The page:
For more information about the COMET training program, visit

MetEd

To find job openings for atmospheric scientists in the federal government, visit

USAJOBS

For more information about federal government atmospheric science careers in the National Weather Service, visit

National Weather Service (NWS)

O*NET

Atmospheric and Space Scientists

Suggested citation:

Bureau of Labor Statistics, U.S. Department of Labor, Occupational Outlook Handbook, Atmospheric Scientists, Including Meteorologists,
at https://www.bls.gov/ooh/life-physical-and-social-science/atmospheric-scientists-including-meteorologists.htm (visited December 31, 2023).

Last Modified Date: Wednesday, September 6, 2023

What They Do

The What They Do tab describes the typical duties and responsibilities of workers in the occupation, including what tools and equipment they use and how closely they are supervised. This tab also covers different types of occupational specialties.

Work Environment

The Work Environment tab includes the number of jobs held in the occupation and describes the workplace, the level of physical activity expected, and typical hours worked. It may also discuss the major industries that employed the occupation. This tab may also describe opportunities for part-time work, the amount and type of travel required, any safety equipment that is used, and the risk of injury that workers may face.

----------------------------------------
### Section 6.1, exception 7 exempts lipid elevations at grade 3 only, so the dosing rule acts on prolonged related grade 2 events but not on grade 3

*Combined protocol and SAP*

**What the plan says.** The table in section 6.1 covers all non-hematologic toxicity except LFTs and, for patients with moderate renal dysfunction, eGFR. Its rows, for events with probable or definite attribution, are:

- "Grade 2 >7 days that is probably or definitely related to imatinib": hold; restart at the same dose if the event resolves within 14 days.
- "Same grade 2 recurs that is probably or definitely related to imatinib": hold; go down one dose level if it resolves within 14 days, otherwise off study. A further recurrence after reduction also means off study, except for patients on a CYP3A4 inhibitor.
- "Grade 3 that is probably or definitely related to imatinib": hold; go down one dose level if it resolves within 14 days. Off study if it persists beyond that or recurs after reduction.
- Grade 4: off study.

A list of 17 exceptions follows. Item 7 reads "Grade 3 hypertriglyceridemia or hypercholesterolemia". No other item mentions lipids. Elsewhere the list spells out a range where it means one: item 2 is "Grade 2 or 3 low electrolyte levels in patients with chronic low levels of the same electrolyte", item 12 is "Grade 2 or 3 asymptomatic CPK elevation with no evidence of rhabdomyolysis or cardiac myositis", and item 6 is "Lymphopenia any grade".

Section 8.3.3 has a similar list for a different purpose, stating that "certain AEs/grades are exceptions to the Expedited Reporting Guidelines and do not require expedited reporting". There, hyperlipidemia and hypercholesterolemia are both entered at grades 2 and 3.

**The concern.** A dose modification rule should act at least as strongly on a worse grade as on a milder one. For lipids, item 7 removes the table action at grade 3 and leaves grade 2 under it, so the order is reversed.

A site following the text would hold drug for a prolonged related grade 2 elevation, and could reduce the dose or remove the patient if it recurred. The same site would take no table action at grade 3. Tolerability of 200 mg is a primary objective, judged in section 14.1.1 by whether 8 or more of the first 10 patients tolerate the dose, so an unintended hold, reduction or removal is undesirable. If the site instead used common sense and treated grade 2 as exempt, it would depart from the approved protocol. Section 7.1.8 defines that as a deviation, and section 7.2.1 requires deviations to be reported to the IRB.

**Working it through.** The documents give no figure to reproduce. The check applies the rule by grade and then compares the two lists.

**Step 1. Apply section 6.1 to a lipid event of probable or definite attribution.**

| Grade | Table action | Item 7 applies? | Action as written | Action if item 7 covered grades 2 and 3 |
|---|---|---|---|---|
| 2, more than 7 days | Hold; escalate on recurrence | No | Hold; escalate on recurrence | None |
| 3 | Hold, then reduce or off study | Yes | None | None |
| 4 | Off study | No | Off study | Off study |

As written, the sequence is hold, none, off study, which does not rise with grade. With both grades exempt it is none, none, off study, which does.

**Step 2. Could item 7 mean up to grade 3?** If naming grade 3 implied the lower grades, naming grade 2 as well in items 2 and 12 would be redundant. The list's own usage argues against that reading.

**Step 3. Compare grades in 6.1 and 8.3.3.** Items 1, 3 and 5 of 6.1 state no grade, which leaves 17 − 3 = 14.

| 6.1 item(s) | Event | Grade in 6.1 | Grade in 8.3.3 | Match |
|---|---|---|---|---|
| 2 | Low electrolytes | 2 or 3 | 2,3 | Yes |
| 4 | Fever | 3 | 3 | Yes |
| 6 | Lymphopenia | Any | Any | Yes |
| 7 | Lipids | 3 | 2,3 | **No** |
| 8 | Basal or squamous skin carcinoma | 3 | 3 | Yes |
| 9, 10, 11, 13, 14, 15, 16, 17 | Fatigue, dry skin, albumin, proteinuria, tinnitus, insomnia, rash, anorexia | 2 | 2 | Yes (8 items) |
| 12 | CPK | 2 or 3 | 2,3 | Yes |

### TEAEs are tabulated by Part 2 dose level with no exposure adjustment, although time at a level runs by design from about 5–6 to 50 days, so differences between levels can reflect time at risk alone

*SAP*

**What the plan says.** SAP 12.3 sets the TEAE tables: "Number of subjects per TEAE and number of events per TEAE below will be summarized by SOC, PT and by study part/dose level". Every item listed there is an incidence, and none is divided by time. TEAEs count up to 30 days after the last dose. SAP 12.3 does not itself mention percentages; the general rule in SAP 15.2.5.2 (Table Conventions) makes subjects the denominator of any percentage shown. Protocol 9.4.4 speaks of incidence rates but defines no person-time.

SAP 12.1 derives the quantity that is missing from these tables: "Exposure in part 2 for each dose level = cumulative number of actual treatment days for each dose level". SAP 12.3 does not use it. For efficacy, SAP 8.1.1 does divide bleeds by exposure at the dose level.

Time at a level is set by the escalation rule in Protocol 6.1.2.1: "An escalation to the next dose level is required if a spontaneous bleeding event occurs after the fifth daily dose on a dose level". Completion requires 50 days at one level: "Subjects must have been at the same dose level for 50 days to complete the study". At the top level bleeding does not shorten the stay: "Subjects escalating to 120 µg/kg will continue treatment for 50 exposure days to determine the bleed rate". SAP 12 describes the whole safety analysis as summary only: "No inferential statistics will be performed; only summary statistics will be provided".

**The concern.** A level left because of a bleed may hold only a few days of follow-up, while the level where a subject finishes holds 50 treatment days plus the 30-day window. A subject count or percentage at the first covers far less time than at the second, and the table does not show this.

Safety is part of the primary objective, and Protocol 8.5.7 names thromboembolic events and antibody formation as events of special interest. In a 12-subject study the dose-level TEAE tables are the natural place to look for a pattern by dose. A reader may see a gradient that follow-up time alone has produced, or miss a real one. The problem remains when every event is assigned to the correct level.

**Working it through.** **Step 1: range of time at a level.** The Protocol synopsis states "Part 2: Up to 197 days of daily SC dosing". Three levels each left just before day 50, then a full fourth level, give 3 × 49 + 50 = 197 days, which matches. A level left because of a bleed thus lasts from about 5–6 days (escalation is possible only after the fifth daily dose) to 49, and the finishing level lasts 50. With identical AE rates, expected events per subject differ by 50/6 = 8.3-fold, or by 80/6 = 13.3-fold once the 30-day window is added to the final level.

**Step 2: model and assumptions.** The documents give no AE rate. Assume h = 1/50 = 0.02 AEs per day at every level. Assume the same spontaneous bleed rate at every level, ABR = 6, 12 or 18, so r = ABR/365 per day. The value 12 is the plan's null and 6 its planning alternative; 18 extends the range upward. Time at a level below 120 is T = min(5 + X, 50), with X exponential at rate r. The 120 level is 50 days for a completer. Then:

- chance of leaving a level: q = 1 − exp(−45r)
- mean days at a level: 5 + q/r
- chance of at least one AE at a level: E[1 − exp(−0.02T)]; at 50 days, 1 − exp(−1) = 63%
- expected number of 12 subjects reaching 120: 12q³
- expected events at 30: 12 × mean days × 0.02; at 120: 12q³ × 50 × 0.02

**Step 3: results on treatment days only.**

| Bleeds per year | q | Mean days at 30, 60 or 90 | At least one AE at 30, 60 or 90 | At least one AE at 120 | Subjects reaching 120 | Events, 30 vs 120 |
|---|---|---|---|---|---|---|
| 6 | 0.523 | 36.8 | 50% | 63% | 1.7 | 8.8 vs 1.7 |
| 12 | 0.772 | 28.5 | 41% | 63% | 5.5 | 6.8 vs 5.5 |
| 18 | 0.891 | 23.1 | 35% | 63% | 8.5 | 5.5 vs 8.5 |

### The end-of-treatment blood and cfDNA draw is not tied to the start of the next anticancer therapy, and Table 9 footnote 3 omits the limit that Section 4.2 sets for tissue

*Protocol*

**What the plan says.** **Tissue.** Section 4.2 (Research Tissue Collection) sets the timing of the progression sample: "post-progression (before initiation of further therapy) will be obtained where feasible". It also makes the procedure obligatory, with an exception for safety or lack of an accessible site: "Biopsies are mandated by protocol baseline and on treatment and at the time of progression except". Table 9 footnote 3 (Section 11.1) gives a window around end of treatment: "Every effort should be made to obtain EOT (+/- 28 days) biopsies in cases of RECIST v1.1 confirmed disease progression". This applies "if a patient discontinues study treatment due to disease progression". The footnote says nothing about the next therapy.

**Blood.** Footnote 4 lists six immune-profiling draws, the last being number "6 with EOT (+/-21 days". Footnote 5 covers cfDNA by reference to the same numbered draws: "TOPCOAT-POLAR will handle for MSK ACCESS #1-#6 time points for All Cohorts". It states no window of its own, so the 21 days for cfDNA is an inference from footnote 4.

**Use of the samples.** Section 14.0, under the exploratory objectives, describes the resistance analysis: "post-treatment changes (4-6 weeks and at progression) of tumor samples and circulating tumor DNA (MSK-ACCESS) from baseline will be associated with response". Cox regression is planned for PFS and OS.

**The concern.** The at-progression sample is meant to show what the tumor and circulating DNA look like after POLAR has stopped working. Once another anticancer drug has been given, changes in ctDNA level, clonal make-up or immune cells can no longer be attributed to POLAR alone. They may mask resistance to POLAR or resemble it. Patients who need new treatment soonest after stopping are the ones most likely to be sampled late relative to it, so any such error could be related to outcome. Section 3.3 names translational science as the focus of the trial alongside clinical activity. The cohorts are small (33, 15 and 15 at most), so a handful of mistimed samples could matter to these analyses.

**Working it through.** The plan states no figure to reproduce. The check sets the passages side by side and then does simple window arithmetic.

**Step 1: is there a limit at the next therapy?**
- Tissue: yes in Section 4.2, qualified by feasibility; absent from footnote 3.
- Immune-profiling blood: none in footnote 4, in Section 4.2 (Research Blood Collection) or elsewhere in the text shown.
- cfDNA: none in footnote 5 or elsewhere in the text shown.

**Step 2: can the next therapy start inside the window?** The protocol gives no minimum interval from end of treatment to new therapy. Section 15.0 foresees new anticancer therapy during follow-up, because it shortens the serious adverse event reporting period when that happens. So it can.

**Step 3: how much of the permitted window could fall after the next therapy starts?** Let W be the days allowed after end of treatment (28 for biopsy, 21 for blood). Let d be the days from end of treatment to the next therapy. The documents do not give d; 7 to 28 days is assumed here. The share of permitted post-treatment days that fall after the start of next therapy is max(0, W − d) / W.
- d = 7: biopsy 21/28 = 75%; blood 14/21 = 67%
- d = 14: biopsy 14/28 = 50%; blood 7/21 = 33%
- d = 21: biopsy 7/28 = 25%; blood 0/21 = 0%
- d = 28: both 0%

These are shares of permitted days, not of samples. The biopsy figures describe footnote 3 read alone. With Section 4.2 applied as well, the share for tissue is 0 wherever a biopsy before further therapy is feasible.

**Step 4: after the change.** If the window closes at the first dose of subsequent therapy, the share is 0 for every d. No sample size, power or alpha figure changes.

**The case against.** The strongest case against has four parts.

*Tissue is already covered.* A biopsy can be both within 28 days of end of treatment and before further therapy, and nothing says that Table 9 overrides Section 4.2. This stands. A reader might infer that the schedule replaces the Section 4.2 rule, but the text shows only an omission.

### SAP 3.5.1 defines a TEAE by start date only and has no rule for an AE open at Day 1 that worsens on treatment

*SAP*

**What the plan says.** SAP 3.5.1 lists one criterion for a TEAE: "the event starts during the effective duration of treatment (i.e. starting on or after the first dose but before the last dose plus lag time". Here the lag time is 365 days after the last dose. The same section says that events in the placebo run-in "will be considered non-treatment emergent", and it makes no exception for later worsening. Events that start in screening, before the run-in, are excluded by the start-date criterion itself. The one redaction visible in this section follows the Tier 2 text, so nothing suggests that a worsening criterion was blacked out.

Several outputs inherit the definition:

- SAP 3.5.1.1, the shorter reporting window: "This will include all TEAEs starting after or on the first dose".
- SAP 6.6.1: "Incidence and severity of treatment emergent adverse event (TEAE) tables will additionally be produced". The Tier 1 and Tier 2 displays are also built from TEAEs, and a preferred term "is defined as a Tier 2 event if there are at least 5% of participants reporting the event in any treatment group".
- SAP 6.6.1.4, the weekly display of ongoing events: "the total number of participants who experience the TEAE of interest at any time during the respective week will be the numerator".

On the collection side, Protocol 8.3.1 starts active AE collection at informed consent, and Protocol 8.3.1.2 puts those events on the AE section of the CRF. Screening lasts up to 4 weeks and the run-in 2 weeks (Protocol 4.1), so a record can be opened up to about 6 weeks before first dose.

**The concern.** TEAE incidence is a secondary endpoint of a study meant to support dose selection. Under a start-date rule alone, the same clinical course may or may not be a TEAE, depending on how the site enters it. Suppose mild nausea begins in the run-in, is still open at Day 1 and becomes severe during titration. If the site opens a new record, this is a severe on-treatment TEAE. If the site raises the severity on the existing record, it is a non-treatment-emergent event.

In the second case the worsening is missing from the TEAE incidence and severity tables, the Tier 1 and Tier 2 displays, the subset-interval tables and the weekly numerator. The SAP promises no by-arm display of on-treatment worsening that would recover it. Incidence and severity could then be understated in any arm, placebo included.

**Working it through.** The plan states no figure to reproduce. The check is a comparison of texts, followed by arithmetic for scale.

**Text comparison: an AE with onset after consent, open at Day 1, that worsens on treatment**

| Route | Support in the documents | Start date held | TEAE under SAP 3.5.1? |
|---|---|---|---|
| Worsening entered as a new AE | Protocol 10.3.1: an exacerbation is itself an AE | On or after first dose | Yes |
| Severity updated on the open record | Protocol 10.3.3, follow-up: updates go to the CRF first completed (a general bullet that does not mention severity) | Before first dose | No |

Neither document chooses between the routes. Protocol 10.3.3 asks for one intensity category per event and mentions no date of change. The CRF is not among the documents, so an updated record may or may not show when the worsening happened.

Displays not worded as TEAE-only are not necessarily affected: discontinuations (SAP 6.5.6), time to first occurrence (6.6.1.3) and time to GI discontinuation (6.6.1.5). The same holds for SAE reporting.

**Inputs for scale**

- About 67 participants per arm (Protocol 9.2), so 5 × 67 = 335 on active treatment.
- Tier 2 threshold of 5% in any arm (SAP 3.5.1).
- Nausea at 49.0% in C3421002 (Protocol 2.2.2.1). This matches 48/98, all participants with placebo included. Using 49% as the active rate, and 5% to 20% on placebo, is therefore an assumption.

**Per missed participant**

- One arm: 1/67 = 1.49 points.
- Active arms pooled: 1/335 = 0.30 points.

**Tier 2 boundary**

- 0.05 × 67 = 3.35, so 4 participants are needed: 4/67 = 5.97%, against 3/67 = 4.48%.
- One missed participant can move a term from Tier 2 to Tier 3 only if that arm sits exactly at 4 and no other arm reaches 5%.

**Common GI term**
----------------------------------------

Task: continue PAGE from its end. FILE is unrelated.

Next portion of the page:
How to Become One

The How to Become One tab describes how to prepare for a job in the occupation. This tab can include information on education, training, work experience, licensing and certification, and important qualities that are required or helpful for entering or working in the occupation.

Pay

The Pay tab describes typical earnings and how workers in the occupation are compensated—annual salaries, hourly wages, commissions, tips, or bonuses. Within every occupation, earnings vary by experience, responsibility, performance, tenure, and geographic area. For most profiles, this tab has a table with wages in the major industries employing the occupation. It does not include pay for self-employed workers, agriculture workers, or workers in private households because these data are not collected by the Occupational Employment and Wage Statistics (OEWS) survey, the source of BLS wage data in the OOH.

State & Area Data

The State and Area Data tab provides links to state and area occupational data from the Occupational Employment and Wage Statistics (OEWS) program, state projections data from Projections Central, and occupational information from the Department of Labor's CareerOneStop.

Job Outlook